Understanding the Department of Homeland Security - opportunities for textiles
With the recent inclusion of Berry Amendment requirements for purchases by TSA and the U. S. Coast Guard (parts of DHS), it is important for U.S. technical textiles companies to better understand the very complex Department of Homeland Security. On March 25, 2009, Mr. Mui Erkun, Industry Ombudsman from the Office of Procurement, DHS, shared this brief program with USIFI. Download the power point presentation here. Mr. Erkun is very willing to answer questions about the DHS and its procurement process.
Check the DHS extensive website often for updates and for business opportunities: www.dhs.gov/openforbusiness.
More explanation about Berry Amendment and Buy American Act:
The Berry Amendment (10 U.S.C. §2533a) applies to the Department of Defense procurement of:
[a] any of the following items, either as end products or components, unless the items have been grown, reprocessed, reused, or produced in the United States – (1) Food; (2) Clothing; (3) Tents, tarpaulins, or covers; (4) Cotton and other natural fiber products; (5) Woven silk or woven silk blends; (6) Spun silk yarn for cartridge cloth; (7) Synthetic fabric or coated synthetic fabric, including all textile fibers and yarns that are for use in such fabrics; (8) Canvas products; (9) Wool (whether in the form of fiber or yarn or contained in fabrics, materials, or manufactured articles; (10) Any item of individual equipment (Federal Supply Class 8465) manufactured from or containing any of the fibers, yarns, fabrics, or materials listed in this paragraph (a).
[b] Specialty metals, including stainless steel flatware, unless the metals were melted in steel manufacturing facilities located within the United States.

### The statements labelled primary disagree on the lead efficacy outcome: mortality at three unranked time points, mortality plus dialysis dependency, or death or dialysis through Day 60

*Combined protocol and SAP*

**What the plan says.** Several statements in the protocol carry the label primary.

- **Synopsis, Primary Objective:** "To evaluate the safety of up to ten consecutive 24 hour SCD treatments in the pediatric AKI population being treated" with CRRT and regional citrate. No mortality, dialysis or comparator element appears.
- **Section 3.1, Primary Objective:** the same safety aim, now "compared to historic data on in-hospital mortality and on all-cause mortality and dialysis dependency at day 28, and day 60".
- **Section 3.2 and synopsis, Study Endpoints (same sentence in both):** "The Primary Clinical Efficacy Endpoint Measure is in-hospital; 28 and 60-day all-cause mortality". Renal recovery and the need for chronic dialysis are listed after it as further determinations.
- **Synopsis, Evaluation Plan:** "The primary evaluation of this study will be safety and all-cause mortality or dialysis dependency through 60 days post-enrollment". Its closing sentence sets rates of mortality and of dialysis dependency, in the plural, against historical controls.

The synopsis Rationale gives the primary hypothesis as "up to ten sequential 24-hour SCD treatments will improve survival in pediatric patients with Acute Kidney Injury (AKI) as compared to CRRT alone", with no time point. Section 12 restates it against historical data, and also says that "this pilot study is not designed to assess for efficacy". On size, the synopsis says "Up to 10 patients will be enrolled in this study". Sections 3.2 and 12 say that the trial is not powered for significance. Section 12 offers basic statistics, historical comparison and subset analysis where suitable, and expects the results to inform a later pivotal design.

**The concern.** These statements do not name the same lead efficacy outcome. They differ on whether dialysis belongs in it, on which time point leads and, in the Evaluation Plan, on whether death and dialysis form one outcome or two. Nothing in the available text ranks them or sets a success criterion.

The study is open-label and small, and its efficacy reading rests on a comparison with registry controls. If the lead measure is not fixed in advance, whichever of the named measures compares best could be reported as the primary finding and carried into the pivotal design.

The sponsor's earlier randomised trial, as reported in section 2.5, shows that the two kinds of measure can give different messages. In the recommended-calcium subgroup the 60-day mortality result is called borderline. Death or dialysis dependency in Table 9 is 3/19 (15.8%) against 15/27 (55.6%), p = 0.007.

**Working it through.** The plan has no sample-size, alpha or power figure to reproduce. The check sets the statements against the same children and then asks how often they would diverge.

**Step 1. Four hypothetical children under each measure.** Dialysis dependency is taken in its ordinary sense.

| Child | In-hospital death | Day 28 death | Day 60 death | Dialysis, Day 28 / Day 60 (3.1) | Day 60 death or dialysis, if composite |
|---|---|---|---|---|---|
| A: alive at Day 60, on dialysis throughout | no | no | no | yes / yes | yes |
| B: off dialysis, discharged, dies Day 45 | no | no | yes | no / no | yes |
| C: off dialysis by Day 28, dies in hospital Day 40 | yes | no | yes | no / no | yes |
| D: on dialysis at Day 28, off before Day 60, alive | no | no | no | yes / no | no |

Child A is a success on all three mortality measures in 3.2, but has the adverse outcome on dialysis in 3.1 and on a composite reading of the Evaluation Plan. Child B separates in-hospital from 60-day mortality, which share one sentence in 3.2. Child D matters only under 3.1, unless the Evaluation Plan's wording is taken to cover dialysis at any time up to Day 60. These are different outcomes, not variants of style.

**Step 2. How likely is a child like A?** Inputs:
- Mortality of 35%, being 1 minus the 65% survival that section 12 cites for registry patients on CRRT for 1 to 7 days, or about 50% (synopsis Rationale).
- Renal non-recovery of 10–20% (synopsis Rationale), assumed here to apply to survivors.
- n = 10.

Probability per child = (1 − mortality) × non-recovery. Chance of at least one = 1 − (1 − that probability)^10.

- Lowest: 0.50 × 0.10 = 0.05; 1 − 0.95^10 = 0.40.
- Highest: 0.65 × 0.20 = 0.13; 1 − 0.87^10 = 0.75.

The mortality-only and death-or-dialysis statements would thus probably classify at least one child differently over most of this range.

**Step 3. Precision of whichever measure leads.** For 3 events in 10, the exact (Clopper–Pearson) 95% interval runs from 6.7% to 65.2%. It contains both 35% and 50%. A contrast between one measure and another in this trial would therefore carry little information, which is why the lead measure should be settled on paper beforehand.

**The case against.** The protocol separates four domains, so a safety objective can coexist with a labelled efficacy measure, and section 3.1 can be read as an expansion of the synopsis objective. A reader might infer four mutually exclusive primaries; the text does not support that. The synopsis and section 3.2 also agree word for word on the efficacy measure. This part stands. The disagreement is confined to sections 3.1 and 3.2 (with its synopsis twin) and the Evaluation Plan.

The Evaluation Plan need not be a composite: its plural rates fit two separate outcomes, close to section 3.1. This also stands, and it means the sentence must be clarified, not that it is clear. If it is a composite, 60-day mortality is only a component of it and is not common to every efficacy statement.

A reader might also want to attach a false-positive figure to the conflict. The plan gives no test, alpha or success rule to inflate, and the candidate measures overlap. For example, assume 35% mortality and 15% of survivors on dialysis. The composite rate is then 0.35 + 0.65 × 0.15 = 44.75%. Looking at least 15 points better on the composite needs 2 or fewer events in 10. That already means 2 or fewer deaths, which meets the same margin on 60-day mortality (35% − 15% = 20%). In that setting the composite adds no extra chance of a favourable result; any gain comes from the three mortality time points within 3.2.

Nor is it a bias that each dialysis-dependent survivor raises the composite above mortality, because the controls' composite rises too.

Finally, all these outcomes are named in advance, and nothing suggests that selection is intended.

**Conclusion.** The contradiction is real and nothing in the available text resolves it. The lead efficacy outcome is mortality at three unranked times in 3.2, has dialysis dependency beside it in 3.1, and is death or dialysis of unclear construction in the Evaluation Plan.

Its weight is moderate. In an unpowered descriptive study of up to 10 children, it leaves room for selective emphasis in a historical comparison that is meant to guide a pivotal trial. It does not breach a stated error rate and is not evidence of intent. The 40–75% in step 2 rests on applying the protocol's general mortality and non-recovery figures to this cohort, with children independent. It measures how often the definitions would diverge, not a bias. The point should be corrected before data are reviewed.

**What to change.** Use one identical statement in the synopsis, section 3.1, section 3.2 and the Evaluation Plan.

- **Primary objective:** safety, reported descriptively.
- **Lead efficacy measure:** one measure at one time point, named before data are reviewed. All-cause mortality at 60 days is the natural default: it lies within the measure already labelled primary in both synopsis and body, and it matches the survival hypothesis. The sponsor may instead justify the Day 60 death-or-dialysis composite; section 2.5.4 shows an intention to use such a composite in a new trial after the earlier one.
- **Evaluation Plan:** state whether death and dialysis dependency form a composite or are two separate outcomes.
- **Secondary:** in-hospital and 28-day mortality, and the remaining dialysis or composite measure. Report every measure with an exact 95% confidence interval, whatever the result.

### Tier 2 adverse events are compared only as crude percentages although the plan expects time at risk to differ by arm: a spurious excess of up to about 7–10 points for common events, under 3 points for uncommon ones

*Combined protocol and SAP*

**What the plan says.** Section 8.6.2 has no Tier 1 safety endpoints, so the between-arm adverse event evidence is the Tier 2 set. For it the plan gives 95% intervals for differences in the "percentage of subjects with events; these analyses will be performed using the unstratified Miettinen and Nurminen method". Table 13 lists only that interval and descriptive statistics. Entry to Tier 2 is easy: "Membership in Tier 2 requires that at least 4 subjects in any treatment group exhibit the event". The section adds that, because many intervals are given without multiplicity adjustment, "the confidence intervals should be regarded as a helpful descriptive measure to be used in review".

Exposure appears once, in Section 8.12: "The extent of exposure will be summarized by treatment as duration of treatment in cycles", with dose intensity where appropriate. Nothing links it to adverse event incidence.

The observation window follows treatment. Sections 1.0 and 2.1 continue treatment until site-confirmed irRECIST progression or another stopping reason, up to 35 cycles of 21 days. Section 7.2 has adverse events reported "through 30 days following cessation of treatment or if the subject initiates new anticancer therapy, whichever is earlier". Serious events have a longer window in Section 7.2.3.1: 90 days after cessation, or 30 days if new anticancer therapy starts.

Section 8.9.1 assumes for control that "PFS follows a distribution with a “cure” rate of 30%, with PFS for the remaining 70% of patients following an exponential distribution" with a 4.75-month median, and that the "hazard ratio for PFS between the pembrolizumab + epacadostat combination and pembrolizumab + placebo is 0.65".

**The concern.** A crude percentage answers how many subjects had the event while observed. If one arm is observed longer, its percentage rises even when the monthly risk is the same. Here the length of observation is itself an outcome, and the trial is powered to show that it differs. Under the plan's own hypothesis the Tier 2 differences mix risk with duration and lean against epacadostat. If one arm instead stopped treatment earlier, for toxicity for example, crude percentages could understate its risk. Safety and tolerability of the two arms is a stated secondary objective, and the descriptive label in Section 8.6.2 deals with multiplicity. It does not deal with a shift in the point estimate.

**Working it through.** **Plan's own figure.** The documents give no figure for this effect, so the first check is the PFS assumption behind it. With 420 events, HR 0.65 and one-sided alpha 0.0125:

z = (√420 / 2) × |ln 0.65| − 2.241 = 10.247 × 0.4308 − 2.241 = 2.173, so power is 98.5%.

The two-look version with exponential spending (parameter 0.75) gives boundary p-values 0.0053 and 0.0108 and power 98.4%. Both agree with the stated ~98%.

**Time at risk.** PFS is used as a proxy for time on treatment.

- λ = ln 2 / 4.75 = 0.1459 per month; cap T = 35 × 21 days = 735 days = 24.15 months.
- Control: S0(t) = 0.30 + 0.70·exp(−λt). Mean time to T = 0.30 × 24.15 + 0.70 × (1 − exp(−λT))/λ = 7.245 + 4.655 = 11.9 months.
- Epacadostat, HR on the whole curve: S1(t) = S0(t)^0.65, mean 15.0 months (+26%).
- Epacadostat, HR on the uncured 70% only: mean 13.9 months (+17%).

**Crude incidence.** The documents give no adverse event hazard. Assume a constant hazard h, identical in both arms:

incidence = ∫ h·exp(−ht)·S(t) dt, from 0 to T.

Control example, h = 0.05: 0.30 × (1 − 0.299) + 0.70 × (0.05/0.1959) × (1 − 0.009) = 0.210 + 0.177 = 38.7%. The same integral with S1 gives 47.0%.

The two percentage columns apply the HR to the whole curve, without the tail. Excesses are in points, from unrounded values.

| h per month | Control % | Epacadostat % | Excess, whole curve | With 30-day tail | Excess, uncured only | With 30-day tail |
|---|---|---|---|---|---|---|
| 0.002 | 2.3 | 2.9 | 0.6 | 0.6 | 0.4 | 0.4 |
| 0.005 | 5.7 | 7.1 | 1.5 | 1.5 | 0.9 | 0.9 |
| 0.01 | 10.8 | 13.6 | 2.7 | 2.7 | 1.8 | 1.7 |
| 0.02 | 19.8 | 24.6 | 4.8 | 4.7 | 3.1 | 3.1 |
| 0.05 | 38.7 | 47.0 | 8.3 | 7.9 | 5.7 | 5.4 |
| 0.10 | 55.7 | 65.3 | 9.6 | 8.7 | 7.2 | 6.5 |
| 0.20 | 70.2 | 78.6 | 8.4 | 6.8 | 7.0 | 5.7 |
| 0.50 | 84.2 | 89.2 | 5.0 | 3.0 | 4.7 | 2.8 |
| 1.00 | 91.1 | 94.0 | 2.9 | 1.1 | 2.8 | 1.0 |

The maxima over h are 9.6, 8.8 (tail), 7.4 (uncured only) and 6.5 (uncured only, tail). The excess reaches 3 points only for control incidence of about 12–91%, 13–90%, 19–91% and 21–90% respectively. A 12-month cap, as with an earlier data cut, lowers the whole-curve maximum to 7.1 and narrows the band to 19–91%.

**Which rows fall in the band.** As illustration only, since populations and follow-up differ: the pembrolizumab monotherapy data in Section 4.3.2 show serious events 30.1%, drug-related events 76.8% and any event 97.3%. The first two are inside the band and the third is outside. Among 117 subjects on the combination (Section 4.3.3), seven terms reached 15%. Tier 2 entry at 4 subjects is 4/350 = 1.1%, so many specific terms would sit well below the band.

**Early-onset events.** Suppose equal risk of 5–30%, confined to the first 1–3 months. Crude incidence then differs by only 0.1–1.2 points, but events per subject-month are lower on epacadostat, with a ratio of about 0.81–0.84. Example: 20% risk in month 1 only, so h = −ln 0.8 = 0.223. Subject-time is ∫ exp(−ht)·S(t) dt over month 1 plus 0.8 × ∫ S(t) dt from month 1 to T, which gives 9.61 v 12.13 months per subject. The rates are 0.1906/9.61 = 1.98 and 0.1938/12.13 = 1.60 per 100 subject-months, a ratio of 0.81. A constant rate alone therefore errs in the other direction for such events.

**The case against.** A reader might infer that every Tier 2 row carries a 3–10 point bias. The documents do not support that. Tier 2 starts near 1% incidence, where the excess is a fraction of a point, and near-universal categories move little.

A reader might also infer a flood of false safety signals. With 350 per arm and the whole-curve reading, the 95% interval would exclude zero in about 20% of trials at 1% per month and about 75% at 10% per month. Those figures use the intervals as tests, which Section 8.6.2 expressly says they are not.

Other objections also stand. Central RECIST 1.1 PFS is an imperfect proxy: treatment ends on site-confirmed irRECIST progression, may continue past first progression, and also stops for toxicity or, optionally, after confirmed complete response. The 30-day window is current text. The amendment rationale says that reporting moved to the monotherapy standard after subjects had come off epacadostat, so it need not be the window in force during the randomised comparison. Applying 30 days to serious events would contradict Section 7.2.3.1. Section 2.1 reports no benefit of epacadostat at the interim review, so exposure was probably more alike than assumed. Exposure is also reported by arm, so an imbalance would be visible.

[c] Hand or measuring tools, unless the tools were produced in the United States.
The Berry Amendment requires 100% U.S. content, but this rule is waivable.
There is a long list of exceptions to the requirement of the Berry Amendment beginning with - (a) Procurement contract worth less than $100,000; (b) products not available in satisfactory quality and sufficient quality at U.S. market prices; (c) acquisitions outside the U.S. in support of combat operations; (d) emergency acquisitions by activities outside the United States for personnel of those activities; etc, etc, etc.
Buy American Act
See this report for information about Buy American Act and how it differs from the Berry Amendment: http://digital.library.unt.edu/govdocs/crs/permalink/meta-crs-10532:1
The Buy American Act (41 U.S.C. §§ 10a through 10d) is the major domestic preference statute governing procurement by the entire federal government For the Defense Department it covers items not covered by the Berry Amendment. It was enacted in 1933 and has only been substantively amended twice in the succeeding 60 years. In determining what are American goods, the place of mining, growing, producing or manufacturing is controlling. The nationality of the company owner or contractor is not considered when determining if a product is of domestic origin.
The Buy American Act differentiates between manufactured and unmanufactured goods. Manufactured articles are considered domestic if they have been manufactured in the United States from components, “substantially all” of which have been mined, produced, or manufactured in the United States. “Substantially all” means that the cost of foreign components does not exceed 50% of the cost of all components. But a component is of domestic origin if it was manufactured in the United States, regardless of where its sub-components were manufactured.
There are 5 major exceptions to the Buy American Act. The Act does not apply to procurements for which:
- The application would be inconsistent with the public interest.
- Or unreasonable in cost, meaning - 6% for most federal contracts; 12% for procurements involving small business or high unemployment areas; 50% for Department of Defense procurements.
- Products for use outside of the U.S.
- Products not produced or manufactured in the United States in sufficient and reasonably available commercial quantities, and of satisfactory quality.
- Procurements under $2500.
While the Buy American Act appears to control most procurements of the federal government, it should be noted, when considering a particular procurement, that the application of the Act may be limited by other legislation or international agreement. For example, the Trade Agreements Act of 1979 authorizes the President to waive any otherwise applicable law, regulation or procedure regarding Government procurement like the Buy American Act that would give foreign products less favorable treatment than that given to domestic products. For more reading on the Buy American Act, see http://www.seia.org/galleries/pdf/CRS_Report_-_The_Buy_American_Act_3.13.09.pdf